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How Not To Write A Research Paper

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There are two words that will cause every student to cringe: research paper. It is not even that research papers are really that difficult. The problem is that they have a habit of hibernating in that part of the brain that says, “Nah, I'll work on you later” until the last possible moment and then you have to scramble to throw something together. It becomes a disastrous exercise in hair-pulling frustration in which you pump yourself full of energy drinks until finally at four in the morning you say screw it, this will have to do.

After many such experiences, I decided there must be a right way to go about writing a research paper — since I'd obviously gone about it the wrong way before — and I determined to find out exactly what that is. However, I felt I should first thoroughly understand the wrong way of researching; that way I would appreciate the right way even more. Although I already consider myself fairly well versed in the wrong way, I decided to ask some of my fellow students for their own failed research experiences.

The venue for my asking ended up being steak night at my friend's apartment, when I could question them all at the same time. The funny thing was, even before I could ask them about research, one of the guys walked in with his laptop, complaining about how he has a research paper due the next day. Apparently he had not only put off writing the paper, he had also put off reading the requirements for it. It turns out he was supposed to attend some sort of religious ceremony and write about it. Considering it was already almost midnight, I doubt he was able to succeed that night.

This worked to my advantage though, because it made a great segue into my own questions. Most of the responses I got were similar tales of academic negligence. The common themes were: procrastinating as long as possible, not doing required reading ahead of time, and not backing up completed work. One person misunderstood and actually gave some helpful research tips about utilizing government websites. I was fairly surprised by the thoroughness of that reply and even more surprised that I was friends with someone that responsible.

Two responses stuck out the most. The first summed up the general procrastination sentiment: “I wait until the very last minute and then Wikipedia it.” I can certainly plead guilty to that one. The second was a little more interesting. When I asked one of my friends how he normally goes about researching for a paper, he merely mimed masturbating and then walked away.

After my steak night questioning, I was able to compile a short list of clues that a person is doing a research paper the wrong way. At the top of the list we have: not reading the directions/requirements of a paper. In my long history of horribly researching papers, I can happily say I have never been guilty of that one. I think it is smart to read the directions as soon as possible; that way you can put your subconscious to work on formulating an attack plan. Next, we have procrastination, which is pretty obvious but still the most harmful.

Then we come to not doing the required reading ahead of time. In college, a lot of professors assign weekly reading and then don't test the students on the reading. Since there is no direct impact on students' grades, they put this off, but it comes back to bite them when they realize they have to synthesize 150 pages of material into a paper.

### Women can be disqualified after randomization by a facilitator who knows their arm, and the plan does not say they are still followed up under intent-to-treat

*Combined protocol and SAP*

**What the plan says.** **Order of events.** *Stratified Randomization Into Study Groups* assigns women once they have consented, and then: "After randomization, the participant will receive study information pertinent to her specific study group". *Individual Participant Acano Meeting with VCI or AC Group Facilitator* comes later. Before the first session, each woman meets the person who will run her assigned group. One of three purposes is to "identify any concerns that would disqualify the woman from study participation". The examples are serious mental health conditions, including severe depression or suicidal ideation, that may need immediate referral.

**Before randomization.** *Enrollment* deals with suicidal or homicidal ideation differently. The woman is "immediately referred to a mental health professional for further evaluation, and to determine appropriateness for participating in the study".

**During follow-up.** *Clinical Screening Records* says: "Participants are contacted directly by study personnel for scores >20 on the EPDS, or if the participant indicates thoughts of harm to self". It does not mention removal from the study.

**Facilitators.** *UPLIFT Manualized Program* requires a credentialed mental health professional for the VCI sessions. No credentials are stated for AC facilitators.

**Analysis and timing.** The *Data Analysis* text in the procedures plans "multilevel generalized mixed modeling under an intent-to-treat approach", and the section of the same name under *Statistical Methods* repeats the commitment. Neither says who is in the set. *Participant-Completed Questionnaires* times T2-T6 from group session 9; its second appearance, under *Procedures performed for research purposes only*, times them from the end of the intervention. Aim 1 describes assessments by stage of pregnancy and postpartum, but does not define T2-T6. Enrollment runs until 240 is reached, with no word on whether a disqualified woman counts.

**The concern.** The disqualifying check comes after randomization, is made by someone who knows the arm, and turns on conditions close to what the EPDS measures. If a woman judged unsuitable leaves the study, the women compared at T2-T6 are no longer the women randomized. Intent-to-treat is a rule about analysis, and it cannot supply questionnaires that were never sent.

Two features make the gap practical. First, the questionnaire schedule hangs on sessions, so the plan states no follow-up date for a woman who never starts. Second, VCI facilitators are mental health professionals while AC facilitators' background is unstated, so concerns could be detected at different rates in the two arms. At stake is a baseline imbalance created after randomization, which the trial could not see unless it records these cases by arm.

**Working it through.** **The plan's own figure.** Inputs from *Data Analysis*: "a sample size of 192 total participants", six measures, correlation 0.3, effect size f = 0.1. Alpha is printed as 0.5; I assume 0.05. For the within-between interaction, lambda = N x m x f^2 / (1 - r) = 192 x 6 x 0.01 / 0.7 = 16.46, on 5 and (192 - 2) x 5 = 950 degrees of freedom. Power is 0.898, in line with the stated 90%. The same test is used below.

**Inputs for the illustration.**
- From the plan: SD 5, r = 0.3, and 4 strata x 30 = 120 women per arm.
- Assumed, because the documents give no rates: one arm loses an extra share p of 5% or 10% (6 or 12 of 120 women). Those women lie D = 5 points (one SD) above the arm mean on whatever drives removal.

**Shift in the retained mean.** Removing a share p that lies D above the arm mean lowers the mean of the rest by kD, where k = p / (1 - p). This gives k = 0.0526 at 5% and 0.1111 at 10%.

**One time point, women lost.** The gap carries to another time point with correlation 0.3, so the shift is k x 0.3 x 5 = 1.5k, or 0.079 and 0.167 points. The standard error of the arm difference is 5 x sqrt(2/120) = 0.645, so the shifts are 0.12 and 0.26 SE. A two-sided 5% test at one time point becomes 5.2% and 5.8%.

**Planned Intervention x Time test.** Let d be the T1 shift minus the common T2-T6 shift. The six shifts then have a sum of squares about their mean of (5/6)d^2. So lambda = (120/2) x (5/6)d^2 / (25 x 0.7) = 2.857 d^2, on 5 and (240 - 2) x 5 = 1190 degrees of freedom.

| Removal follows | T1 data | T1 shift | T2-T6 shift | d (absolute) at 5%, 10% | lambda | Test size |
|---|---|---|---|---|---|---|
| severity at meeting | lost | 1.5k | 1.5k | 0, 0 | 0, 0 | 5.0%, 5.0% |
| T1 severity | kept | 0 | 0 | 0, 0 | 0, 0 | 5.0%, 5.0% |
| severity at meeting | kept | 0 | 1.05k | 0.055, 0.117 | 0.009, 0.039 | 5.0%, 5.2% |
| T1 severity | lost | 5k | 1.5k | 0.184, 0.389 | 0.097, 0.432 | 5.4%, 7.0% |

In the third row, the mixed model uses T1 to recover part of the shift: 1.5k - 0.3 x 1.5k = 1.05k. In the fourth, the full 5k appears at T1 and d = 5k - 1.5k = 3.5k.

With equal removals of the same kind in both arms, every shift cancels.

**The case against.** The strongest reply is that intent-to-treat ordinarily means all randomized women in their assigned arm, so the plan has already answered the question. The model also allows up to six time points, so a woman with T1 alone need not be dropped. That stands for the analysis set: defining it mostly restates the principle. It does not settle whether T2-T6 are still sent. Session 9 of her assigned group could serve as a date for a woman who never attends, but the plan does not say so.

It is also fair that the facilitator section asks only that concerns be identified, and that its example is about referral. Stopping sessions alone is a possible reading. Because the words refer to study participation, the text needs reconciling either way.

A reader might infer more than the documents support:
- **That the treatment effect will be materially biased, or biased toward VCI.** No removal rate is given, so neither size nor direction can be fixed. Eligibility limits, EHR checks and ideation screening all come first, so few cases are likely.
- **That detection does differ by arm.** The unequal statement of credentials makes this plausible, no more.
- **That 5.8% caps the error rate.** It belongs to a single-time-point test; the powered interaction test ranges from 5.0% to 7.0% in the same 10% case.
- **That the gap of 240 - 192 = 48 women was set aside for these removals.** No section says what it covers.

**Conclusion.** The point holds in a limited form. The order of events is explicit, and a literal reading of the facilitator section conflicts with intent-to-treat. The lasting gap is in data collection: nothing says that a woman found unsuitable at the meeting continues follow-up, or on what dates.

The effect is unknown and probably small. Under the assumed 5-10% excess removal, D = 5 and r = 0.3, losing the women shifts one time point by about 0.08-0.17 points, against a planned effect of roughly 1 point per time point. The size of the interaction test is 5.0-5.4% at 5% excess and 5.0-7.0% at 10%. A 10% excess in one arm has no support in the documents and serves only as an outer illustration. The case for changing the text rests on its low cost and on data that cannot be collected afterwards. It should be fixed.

Last, we have technical difficulties. Although technology can be fairly unreliable, one should prepare for this kind of situation by backing up one's work. Save it to a USB drive or email it to yourself, because in this day and age, using the “my computer crashed” excuse is almost worse than saying your dog ate it.

Now that I had a good idea of how not to handle a research paper, I decided to try and find some helpful research tips. After perusing the vast Internet, I came across quite a few sites with good information. Most of these were library websites, which is not really a shocker. Some were aimed at high school students, others at higher education programs, but the advice did not change very much even when the intended audience did.

According to all these research experts, the key to a successful research paper is organization. Considering how disorganized every other aspect of my life is, it no longer seems surprising that research papers would be amongst my personal rogue's gallery of nemeses. Every source I looked at placed a giant emphasis on outlining. Not only should you outline the general ideas and arguments for your paper, you should also outline what kind of sources you think you'll have the best luck with. In fact, all the advice made writing a research paper sound like super in-depth list making.

Next comes the idea of starting with broad topics and ideas and then narrowing them down as your research becomes more focused. I think of this as a pretty basic logic step that I do without thinking; however, it would probably help my research if I actively went through this narrowing down process rather than just trusting my gut.

The last big shared point is diligence, which I think of as what is required to counteract procrastination. If you are diligent about your paper, you begin slow — most likely with the aforementioned outlining — and build up your ideas one piece at a time. It always seems like the worst part of a research paper is the marathon writing session in which you spend eight hours in front of a computer. Once you remove that aspect of a research paper by working on it a little at a time, the whole process doesn't seem that horrendous.

It may sound trite, but it's true: when it comes to research papers, slow and steady wins the race.

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